Yoga teaches us that we may utilize the grief and hurt of life as fuel for our own personal recovery.” “Remembering to be as self compassionate as I possibly can, and praying to the divine that we are all a part of,” she says.

–Karen To put it another way, “erratically — which is a continual stream of exercise to reach tranquility” –Charles “Make an effort on a daily basis to be kind to myself as well as to recognize that making errors is a normal part of the human experience.” It takes time and effort to learn from our errors.

  • “First and foremost, one must consider oneself.” –Steve “Aerobic exercise, volleyball, ice hockey, cycling, and sailing are some of the options.
  • Attachment, it is said, is the root of sorrow; hence, it is desirable to prevent it or restrict its extent.
  • “Does it make sense to take a chance?” –Rainer The moment has come for my heart to be fostered on one level while being confined on another.
  • Let your heart govern with serenity instead of directing your thoughts, feelings, and actions like a puppet master,” says the author.

In order to become a more compassionate and contented person, completing experience workshops, cultivating connections, and joining in groups with a similar interest are all recommended.” Self-forgiveness for my own errors in judgment.” –Peter And, of course, we’re going to Esalen.” The following quote comes from David B.: “Hmmm, this is a tough one!

  1. Quality time with them (whether we’re talking on the phone, sending messages or letters, using Zoom, or meeting in person).
  2. “Just like we do at the Esalen Friends of Esalen Zoom meetings every week!” –Lori “I constantly remind myself that “Love is all there is!” in a variety of ways.
  3. I spend time in nature, hiking, camping, river kayaking, fly fishing, gardening, creating, and dancing (albeit not nearly enough!).
  4. “I’m being present and alert while also recognizing the gift of life and my deep sense of thankfulness for everything that has been created.” –Steven Limiting stress and eating a heart-healthy diet have helped me to maintain my physical health.
  5. World Heart Day is celebrated today, September 29, throughout the world.
  6. As part of our own personal reforms and self-care, we may request that others brighten and enliven our hearts, or that they speak our love language, on our behalf.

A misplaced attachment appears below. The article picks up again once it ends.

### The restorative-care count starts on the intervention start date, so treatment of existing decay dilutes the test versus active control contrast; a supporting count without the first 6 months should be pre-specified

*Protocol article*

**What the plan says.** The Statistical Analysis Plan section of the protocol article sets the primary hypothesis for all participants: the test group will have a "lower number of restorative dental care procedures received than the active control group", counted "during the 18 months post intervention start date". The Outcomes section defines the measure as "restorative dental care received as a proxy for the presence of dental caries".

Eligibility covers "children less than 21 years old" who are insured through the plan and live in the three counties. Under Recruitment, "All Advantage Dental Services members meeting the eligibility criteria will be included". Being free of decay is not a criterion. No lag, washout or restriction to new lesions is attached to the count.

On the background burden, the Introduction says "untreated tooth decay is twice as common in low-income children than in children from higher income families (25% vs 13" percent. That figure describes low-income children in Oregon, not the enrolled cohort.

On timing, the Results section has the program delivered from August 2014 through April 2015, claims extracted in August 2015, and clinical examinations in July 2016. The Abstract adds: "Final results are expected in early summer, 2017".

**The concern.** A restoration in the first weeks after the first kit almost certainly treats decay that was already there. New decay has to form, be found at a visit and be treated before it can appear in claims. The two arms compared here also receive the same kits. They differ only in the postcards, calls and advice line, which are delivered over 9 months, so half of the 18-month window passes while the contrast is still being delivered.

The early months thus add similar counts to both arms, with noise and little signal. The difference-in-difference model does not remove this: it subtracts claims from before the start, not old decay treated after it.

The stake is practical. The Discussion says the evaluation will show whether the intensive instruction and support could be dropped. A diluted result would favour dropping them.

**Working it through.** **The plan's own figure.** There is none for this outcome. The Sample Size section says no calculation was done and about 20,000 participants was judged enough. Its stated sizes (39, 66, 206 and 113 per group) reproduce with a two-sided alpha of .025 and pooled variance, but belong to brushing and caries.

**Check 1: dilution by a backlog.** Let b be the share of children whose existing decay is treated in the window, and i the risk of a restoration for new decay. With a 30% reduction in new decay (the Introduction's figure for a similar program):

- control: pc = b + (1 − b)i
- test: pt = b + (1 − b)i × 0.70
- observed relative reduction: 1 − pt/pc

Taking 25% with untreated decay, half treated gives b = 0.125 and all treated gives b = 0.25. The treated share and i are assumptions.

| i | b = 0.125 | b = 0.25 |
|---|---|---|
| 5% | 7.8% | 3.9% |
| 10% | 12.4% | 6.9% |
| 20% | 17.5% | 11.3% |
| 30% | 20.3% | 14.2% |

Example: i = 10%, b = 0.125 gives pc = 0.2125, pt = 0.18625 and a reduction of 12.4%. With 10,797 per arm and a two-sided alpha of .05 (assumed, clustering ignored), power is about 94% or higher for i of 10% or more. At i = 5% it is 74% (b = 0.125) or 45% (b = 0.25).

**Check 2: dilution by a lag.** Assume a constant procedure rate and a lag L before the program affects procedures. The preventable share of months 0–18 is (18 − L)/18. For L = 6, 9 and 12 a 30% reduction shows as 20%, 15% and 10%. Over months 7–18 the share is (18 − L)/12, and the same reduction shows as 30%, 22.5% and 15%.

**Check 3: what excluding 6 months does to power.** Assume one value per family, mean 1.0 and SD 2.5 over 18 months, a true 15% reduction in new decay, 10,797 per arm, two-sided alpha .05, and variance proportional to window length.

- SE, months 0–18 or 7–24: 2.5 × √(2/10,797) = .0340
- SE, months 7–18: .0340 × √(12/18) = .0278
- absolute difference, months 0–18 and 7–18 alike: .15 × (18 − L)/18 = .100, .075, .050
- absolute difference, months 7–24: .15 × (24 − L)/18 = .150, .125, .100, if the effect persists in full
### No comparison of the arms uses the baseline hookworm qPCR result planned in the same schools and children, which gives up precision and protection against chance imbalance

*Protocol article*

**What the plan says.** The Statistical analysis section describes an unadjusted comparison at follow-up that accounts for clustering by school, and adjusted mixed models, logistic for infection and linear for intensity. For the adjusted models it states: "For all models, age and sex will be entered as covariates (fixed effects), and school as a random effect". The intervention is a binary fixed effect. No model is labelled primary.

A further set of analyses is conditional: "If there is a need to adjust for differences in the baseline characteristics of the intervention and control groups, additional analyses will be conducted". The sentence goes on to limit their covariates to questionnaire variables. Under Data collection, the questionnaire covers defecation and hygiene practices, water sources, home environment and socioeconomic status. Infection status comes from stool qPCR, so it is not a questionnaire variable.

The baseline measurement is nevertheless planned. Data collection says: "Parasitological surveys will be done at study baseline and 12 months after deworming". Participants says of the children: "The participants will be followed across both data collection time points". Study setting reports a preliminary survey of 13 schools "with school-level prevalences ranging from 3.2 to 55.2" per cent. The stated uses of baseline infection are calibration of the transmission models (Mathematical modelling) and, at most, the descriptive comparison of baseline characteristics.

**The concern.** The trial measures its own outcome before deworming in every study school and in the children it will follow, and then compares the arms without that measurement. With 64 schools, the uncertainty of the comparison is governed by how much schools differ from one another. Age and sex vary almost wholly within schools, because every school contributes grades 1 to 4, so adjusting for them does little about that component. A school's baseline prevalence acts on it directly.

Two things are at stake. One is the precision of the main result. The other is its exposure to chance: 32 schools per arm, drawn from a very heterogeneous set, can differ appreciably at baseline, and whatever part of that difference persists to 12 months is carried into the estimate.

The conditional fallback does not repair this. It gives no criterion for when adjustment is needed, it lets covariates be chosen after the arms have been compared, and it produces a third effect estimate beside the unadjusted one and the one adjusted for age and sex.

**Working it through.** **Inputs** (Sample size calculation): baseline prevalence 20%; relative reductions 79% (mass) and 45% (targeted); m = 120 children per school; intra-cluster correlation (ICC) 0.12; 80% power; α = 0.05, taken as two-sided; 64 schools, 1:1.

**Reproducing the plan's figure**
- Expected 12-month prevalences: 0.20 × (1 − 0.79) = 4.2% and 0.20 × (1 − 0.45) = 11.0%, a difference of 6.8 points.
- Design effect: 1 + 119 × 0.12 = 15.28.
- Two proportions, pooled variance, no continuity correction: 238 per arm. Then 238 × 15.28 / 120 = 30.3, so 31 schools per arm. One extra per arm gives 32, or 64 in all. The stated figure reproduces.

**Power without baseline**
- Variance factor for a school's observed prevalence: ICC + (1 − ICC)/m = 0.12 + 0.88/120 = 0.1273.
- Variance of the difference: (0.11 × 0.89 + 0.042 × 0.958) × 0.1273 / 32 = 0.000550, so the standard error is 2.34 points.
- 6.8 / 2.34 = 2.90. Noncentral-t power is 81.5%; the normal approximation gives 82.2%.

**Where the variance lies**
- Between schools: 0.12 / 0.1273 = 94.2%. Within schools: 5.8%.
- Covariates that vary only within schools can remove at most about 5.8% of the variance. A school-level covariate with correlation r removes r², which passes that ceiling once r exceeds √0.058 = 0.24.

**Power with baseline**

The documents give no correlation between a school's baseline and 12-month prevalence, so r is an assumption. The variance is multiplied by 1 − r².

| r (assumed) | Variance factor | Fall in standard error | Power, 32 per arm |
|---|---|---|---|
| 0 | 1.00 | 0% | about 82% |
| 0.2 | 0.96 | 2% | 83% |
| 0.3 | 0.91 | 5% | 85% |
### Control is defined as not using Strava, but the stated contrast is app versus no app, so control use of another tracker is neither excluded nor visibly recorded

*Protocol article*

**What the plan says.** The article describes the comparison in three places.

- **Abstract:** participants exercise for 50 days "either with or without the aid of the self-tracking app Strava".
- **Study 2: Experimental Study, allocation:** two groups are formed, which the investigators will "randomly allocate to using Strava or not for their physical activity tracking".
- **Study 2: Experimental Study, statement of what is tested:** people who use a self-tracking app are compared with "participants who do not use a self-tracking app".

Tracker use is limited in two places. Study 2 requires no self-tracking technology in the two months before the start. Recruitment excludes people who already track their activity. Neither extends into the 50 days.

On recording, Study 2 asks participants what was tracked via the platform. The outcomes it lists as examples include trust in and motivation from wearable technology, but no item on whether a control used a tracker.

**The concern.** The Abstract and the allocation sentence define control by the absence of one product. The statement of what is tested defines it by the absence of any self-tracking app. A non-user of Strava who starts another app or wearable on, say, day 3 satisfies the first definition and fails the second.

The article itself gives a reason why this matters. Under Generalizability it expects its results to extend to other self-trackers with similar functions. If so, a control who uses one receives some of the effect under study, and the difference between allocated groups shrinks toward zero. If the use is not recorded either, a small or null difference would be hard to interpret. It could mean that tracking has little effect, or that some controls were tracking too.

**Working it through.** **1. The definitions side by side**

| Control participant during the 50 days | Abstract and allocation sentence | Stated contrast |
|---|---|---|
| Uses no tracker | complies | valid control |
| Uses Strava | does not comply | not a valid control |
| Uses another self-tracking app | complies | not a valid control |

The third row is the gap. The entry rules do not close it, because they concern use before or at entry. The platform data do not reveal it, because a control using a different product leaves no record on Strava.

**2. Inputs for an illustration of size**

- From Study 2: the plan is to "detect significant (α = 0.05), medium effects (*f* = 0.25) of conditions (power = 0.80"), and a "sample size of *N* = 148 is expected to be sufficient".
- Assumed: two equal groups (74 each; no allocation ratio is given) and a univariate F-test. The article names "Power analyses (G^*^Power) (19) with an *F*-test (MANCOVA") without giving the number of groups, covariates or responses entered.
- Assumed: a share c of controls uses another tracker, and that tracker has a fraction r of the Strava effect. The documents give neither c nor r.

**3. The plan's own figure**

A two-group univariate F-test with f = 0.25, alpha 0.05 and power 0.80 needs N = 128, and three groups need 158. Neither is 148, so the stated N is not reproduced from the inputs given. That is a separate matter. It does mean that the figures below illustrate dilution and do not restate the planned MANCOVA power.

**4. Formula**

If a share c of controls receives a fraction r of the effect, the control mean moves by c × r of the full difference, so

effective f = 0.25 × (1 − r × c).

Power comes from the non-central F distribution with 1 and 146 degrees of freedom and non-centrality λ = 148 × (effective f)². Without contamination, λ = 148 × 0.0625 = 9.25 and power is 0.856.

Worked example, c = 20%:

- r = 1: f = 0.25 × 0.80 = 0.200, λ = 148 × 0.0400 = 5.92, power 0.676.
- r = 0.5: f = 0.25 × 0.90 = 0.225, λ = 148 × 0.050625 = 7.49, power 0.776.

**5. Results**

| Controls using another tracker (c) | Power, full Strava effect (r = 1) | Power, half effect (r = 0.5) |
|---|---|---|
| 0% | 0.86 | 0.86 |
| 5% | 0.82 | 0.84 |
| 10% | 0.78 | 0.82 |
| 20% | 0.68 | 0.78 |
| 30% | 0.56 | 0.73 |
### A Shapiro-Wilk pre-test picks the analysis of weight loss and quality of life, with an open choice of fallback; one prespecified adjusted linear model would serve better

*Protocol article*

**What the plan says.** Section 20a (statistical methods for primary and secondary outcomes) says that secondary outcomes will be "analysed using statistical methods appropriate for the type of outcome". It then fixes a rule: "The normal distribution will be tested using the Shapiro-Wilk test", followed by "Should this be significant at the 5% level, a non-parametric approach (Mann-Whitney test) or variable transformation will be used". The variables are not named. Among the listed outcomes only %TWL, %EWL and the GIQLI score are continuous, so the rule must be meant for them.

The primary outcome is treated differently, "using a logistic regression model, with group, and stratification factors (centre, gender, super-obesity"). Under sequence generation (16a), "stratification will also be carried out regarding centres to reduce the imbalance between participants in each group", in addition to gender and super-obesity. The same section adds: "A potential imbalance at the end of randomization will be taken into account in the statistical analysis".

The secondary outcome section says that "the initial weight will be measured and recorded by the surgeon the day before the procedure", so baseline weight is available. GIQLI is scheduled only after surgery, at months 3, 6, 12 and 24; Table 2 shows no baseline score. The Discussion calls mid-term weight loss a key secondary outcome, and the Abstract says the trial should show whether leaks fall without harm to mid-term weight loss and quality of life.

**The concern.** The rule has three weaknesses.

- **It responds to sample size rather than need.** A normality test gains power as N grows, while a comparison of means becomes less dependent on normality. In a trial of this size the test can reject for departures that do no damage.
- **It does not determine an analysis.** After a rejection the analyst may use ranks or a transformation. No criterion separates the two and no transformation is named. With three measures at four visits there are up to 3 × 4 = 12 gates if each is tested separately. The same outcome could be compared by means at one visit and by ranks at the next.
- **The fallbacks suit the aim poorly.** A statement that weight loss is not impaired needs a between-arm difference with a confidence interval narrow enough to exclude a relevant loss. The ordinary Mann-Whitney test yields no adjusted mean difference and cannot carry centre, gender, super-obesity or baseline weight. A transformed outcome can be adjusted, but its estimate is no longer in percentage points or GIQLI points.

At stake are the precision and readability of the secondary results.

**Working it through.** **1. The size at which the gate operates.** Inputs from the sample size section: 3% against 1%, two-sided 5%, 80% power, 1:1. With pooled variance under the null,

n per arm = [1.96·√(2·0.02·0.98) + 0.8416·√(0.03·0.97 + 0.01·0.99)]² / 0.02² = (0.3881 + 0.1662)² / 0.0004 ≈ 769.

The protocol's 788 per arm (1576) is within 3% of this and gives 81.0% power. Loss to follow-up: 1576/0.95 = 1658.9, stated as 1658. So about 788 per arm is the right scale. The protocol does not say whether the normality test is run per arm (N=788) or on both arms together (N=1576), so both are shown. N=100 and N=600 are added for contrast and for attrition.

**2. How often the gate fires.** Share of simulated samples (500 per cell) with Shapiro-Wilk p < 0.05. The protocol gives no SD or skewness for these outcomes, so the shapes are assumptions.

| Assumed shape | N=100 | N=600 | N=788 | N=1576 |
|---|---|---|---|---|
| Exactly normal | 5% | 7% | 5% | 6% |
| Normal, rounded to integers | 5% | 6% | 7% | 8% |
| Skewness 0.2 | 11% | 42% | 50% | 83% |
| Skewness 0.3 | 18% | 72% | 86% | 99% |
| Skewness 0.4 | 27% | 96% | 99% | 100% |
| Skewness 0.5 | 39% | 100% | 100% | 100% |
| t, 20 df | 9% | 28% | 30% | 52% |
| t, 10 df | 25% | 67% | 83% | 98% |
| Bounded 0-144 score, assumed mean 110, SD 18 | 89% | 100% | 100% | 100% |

What if we could do this for ourselves as well, even if it was just for today. or to begin a heart practice that would last a lifetime?

Yoga Wisdom

**Winner of the 2018 Nautilus Award**First-place winner of the 2021 Firebird Book Award**Named 2018 Top Ranked Yoga Blog** This is essential and inspiring advise that will assist you in moving from where you are to where you want to go. Stephanie Spence, often known as The Traveling Yogini, is a well-known yoga instructor who examines what it means to be our most authentic selves. She weaves together her own life experiences as a writer, mother, and post-traumatic stress disorder (PTSD) sufferer to demonstrate that not only is the soul’s chaotic and unexpected journey inevitable, but it is also crucial to our desire to live a life we like.

  1. Yoga is for everyone, regardless of whether you’ve merely flirted with the notion of attempting it or have been practicing for a long time.
  2. It has a calming effect on the mind and can assist you in finding tranquility in a hectic environment.
  3. Spence has compiled the knowledge of eighty-five renowned yogis in this book to help readers live their lives to the fullest.
  4. The book Yoga Wisdom, which is filled with universal truths as well as intimate and soothing anecdotes and spiritually practical recommendations, is intended to assist you in staying on the path of truth, honesty, and balance in all parts of your life.
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Yoga Wisdom – by Stephanie Spence (Hardcover)

In Regards to the Book This is essential and inspiring advise that will assist you in moving from where you are to where you want to go. Synopsis of the book**2018 Nautilus Award Winner**First-place winner of the 2021 Firebird Book Award**Awarded 2018 Top Ranked Yoga Blog** This is essential and inspiring advise that will assist you in moving from where you are to where you want to go. Stephanie Spence, often known as The Traveling Yogini, is a well-known yoga instructor who examines what it means to be our most authentic selves.

  1. Yoga is a powerful healer, not just for the physical body, but also for the heart and spirit.
  2. Physically, it improves endurance, strength, and flexibility, among other things.
  3. From a spiritual standpoint, it assists you in reaching your best potential and maintaining a state of thankfulness and calm no matter what is going on around you.
  4. You will be inspired to live a life beyond your wildest dreams by real and honest advice from worldwide leaders in the yoga community, ranging from traditional yoga superstars to today’s hipsters who rock their everyday asanas in public.
  5. Stephanie Spence is the former CEO of Spence Communications and is the author of this article.
  6. She has been published in several publications, including Mantra Yoga + Health Magazine and How to Be a Yoga Rockstar.

She contributes regularly to Yoga Guide Magazine, OM YogaLifestyle Magazine, and Dallas Yoga Magazine, among other publications. Stephanie currently resides in Scottsdale, Arizona, when she is not on road trips or attending yoga festivals.

The Wisdom of Yoga: The Spirit of the Strivers